The Life of Rahab: From Misery into the Light

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The life of Rahab is a picture of our own salvation, showing anyone can move from misery into the light.


The life of Rahab is a picture of our own salvation, showing anyone can move from misery into the light. Rahab is one of the most remarkable women in the Hebrew Scriptures. She was a Canaanite prostitute who lived ca 1406 B.C. in Jericho, converted to Judaism and was in the lineage of Christ.

She was an intelligent and “street smart” woman who understood how Jericho’s social classes, military and political protocol operated. Her home was located inside one of the Jericho walls (Joshua 2:15) and she was known by royalty, residents and travelers. Rahab was aware of what was going on throughout the community and did not miss much entering or leaving the gates.

Paul stated she was a woman of faith (Hebrews 11:3) and James acknowledged she was justified by works (James 2:25). The name Rabab means “wide” or “spacious” and Josephus stated that Rahab owned an Inn at Jericho (William Winston, Antiquities of the Jews, 104). [1]

The Popular Prostitute

Comparing Hebrew and Greek Texts

According to Strong’s Concise Dictionary of the Words in the Hebrew Bible, the Hebrew word in Joshua 2:1 describing Rahab as “harlot” was “Zanah,” which suggests she likely participated more in adultery than fornication, although she practiced both “continually” (Strong, 1990, 38). [2]

The word “harlot” used by Paul and James is the Greek word “pornē,” (Strong, 73), a term from which the word pornography is derived.

Evaluating these texts combined with the context in which Rahab is described, it is reasonable to conclude that an accurate evaluation of her lifestyle is that she was a common street prostitute who attained popular status among the diverse classes of Jericho.

Rabbinic Commentary

According to the Zevachim, Rahab was age 50 when she encountered the spies, was about 10 at the time of the Exodus and the two spies played an important part in her conversion. The Gemara states Rahab’s childhood was taken from her at a very early age. (The William Davidson Talmud Zevachim, 116b:2). [3]

Dr. Amy Cooper Robertson in her article, Rahab the Faithful Harlot, quotes that the Gemara replies that “There was no minister or prince that did not pay a visit to Rahab the Harlot” (Robertson 2019). [4] She also cites the rabbinic commentator, Malbim who stated that Rahab’s “Name was known to all of the great men in the land. They would reveal the secrets of the land to her.” (Robertson 2019).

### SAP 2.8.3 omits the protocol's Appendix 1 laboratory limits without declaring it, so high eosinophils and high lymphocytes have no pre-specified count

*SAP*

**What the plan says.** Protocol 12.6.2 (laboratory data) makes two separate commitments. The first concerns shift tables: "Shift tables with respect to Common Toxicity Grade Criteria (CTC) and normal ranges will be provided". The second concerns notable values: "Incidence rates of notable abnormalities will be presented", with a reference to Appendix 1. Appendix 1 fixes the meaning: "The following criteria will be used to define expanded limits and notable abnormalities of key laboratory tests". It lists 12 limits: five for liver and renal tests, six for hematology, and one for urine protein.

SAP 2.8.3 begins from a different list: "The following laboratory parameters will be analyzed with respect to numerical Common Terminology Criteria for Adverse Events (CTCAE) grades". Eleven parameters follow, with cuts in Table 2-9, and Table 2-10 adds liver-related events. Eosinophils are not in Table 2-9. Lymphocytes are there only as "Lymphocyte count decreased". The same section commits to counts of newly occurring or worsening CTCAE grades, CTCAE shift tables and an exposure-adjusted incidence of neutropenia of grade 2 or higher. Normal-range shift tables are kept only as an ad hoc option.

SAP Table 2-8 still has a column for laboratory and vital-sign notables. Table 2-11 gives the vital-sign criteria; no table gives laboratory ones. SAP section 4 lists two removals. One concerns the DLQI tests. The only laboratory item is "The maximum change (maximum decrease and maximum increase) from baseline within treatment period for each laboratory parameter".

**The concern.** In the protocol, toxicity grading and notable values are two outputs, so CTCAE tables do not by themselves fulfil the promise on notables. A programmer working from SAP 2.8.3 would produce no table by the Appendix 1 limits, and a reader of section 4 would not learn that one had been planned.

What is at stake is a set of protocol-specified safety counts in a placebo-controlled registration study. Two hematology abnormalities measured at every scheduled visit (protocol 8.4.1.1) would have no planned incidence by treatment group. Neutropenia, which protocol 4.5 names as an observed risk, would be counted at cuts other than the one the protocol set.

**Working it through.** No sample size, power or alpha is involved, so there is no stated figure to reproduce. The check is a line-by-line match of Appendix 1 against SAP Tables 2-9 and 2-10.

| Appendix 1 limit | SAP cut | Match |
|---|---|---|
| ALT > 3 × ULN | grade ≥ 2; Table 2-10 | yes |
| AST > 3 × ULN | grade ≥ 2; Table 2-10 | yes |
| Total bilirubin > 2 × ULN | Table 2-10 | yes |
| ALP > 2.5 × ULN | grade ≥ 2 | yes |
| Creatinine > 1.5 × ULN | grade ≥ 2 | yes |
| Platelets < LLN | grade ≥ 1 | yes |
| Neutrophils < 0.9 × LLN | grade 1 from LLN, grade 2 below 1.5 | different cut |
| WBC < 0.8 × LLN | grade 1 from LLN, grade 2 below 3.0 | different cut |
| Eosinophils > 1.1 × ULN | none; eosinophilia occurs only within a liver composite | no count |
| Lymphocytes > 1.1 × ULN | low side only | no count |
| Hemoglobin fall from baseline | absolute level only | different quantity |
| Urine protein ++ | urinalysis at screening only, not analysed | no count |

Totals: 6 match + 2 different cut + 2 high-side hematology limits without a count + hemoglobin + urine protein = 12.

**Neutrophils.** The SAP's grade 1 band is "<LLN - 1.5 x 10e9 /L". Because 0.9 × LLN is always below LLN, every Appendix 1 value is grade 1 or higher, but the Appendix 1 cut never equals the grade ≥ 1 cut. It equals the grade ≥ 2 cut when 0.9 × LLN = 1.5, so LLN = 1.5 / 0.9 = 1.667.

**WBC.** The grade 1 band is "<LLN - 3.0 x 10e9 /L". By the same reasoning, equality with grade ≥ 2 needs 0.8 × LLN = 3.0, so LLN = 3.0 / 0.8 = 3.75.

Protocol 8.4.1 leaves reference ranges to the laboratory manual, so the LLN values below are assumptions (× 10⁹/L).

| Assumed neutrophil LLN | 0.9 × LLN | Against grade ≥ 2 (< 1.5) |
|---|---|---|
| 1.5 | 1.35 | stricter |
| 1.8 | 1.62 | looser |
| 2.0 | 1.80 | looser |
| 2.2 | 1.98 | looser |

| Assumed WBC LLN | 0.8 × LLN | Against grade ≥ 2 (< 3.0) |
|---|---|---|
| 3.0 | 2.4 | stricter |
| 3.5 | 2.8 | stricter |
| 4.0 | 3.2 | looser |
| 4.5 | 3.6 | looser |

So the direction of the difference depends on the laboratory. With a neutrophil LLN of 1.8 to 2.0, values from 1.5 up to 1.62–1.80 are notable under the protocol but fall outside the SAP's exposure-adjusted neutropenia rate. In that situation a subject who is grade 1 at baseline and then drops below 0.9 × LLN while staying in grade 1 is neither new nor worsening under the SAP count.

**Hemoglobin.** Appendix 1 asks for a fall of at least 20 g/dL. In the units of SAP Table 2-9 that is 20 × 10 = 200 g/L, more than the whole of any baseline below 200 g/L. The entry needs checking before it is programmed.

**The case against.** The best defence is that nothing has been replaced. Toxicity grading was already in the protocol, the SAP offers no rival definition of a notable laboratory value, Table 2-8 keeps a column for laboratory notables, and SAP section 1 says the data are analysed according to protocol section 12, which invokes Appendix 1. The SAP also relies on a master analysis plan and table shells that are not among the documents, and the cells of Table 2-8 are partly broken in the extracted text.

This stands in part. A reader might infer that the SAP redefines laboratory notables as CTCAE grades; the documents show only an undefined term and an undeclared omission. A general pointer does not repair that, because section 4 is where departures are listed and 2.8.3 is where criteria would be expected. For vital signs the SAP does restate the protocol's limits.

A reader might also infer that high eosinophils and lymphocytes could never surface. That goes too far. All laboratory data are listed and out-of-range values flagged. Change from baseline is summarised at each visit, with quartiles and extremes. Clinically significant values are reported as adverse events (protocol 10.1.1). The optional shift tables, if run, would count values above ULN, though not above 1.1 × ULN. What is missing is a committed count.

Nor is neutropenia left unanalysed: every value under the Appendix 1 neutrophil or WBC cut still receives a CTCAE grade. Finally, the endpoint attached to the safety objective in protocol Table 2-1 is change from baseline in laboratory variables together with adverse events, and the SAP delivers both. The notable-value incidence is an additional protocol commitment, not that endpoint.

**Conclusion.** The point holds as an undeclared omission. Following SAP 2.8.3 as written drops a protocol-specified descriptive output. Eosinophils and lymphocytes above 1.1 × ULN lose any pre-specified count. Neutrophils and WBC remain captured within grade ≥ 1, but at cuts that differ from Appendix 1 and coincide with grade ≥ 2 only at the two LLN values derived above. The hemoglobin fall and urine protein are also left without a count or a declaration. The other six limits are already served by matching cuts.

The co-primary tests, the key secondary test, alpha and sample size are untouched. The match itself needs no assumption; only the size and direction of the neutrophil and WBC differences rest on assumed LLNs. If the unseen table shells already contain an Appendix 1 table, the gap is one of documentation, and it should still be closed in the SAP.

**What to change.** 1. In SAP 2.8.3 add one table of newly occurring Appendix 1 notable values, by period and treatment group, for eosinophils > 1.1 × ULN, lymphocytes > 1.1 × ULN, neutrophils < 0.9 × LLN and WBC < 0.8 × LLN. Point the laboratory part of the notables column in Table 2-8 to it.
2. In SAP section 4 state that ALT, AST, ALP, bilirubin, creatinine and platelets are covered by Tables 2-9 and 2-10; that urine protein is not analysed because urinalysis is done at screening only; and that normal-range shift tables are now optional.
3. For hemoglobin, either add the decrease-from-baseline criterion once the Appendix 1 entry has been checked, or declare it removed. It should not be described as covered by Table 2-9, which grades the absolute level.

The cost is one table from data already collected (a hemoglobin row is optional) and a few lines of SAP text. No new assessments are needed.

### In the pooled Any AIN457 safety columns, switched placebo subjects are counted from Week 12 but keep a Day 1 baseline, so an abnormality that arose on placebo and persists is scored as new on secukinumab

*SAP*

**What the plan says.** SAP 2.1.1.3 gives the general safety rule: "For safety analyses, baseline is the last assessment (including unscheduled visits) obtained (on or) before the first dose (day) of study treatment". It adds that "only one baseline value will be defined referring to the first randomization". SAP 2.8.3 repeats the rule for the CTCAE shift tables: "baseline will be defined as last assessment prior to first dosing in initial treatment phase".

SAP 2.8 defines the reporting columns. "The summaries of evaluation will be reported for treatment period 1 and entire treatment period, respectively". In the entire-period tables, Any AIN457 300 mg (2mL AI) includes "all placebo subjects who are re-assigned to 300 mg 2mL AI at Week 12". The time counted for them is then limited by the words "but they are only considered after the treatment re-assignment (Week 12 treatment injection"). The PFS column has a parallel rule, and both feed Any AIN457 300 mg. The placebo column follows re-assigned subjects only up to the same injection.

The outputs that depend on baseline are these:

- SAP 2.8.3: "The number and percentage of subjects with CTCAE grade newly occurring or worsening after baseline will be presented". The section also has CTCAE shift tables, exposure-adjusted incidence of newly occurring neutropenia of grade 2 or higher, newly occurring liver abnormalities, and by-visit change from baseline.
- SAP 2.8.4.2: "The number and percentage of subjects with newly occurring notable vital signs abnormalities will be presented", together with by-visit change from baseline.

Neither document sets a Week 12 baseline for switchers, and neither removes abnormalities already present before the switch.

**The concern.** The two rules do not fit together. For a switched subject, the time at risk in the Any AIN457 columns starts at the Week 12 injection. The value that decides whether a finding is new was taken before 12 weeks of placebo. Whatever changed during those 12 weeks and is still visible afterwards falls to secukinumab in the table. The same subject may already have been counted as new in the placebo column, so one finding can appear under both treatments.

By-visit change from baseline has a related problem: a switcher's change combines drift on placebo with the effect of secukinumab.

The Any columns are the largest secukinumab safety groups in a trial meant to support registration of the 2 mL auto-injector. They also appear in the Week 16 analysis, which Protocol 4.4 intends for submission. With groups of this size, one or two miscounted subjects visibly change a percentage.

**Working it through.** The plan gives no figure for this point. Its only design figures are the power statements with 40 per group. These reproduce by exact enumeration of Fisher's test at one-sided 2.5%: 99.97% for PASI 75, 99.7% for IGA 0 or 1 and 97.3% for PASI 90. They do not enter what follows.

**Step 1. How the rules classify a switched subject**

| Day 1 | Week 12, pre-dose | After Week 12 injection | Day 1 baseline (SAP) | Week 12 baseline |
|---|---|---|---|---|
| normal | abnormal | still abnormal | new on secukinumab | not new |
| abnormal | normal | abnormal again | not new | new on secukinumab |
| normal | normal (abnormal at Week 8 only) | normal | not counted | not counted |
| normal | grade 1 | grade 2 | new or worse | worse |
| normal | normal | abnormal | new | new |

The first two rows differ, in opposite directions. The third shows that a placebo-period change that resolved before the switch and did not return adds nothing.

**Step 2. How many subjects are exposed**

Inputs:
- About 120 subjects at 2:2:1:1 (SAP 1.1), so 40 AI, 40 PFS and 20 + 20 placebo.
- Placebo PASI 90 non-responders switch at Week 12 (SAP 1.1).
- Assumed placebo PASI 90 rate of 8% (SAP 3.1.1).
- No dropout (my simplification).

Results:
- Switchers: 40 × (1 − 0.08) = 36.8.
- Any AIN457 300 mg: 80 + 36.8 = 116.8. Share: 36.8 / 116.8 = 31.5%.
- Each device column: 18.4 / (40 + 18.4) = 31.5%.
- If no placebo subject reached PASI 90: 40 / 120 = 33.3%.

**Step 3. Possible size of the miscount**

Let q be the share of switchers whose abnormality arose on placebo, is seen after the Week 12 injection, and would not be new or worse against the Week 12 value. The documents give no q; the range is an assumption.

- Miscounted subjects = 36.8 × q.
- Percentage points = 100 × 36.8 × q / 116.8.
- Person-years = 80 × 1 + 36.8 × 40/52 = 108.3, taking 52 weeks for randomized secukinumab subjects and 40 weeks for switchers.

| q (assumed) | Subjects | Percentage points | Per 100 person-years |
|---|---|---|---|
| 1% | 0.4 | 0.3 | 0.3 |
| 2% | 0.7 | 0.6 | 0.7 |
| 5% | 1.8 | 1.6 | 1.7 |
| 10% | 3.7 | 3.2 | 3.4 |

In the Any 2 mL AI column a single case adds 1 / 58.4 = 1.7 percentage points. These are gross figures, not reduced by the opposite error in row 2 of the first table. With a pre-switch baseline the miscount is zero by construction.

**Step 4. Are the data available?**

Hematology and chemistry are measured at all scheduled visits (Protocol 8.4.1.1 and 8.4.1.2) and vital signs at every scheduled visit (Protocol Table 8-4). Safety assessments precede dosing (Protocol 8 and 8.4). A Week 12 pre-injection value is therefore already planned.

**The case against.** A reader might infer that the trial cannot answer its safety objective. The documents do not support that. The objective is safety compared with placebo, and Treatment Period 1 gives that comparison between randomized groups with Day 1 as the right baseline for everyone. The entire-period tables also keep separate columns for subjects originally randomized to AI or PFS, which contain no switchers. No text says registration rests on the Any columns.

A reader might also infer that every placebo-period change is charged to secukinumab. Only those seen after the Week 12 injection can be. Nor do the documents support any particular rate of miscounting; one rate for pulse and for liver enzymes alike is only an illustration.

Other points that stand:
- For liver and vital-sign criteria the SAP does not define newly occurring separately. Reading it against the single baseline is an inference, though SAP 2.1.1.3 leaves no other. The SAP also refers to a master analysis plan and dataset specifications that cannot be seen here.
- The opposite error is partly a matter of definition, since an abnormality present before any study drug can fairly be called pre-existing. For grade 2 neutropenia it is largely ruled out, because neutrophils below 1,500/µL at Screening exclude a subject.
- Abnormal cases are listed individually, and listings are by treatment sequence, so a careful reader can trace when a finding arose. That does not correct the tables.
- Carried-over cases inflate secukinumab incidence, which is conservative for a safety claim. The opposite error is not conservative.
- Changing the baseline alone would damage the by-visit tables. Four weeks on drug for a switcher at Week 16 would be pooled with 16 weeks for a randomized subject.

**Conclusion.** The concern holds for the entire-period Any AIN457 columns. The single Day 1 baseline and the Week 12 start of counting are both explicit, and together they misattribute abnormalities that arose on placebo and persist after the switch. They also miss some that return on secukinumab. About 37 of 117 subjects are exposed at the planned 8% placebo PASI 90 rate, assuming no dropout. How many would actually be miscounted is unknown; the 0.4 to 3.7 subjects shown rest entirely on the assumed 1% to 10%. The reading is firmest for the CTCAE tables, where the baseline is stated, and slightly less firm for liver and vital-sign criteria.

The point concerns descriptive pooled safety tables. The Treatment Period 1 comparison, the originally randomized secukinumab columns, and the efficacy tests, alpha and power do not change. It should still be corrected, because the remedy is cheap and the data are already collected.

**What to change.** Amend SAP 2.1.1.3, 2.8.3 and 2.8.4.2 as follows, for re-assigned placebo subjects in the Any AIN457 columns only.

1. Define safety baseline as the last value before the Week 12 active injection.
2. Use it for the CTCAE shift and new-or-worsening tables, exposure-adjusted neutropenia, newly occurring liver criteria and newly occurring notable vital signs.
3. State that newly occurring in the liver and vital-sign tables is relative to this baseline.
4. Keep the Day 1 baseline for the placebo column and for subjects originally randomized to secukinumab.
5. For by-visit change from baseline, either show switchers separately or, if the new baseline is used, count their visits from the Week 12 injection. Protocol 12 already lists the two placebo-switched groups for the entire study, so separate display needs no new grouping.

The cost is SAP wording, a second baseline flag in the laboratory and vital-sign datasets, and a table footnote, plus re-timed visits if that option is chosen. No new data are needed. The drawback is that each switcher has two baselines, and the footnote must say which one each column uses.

Rahab’s Story

Her story opens when two Israeli spies entered Jericho and found their way to her home. Although their names are not mentioned in Joshua, according to a commentary noted by Tamar Kadari in her article, Rahab: Midrash and Aggagah, she identifies them as Phinehas and Caleb (Kadari 1999). [5]

The king was immediately informed that two strangers had entered Jericho, disrupting their plans to evaluate the city. Instead, they found themselves running for their lives until they returned to their camp. The king asked Rahab to bring the men to him. She lied and told him they already left Jericho, but what she did was hide them on her roof in stalks of flax.

Rahab told the spies she had heard their God had parted the Red Sea and performed other miracles that melted her heart. She asked them to spare her and her family from the upcoming city’s destruction. They told Rahab to tie the same red rope to the window she was going to use to let them down the wall for their army to see and rescue her. Perhaps the spy’s primary mission was not so much to evaluate Jericho’s layout as it was to meet Rahab and influence the final steps of her conversion and rescue.

Rahab advised them to hide in the distant hills for three days, which was in the opposite direction of the Israeli camp. She knew Jericho’s military procedures well enough to know that the soldiers would return before three days. The spies did precisely what Rahab recommended. They safely returned to their camp and Joshua made good on the promise to rescue Rahab and her family.

Rahab’s Red Rope of Hope

Some Christian scholars and historians through the centuries have interpreted the red rope in every way conceivable. However, sometimes in the Bible, a rose is simply a rose. Concerning Rahab, the rope’s color was solely about a harlot using the ancient signature color of her profession to lower a couple of men from her window, which she probably kept on standby in case of an emergency. Throughout her Jericho experience, she most certainly had to deal with angry wives and mothers stopping by to cause trouble on occasion. The color also informed citizens who saw someone being lowered that they were not a danger to anyone, just Rahab getting folks safely out of there, which likely protected the spies from being identified as Israeli enemies.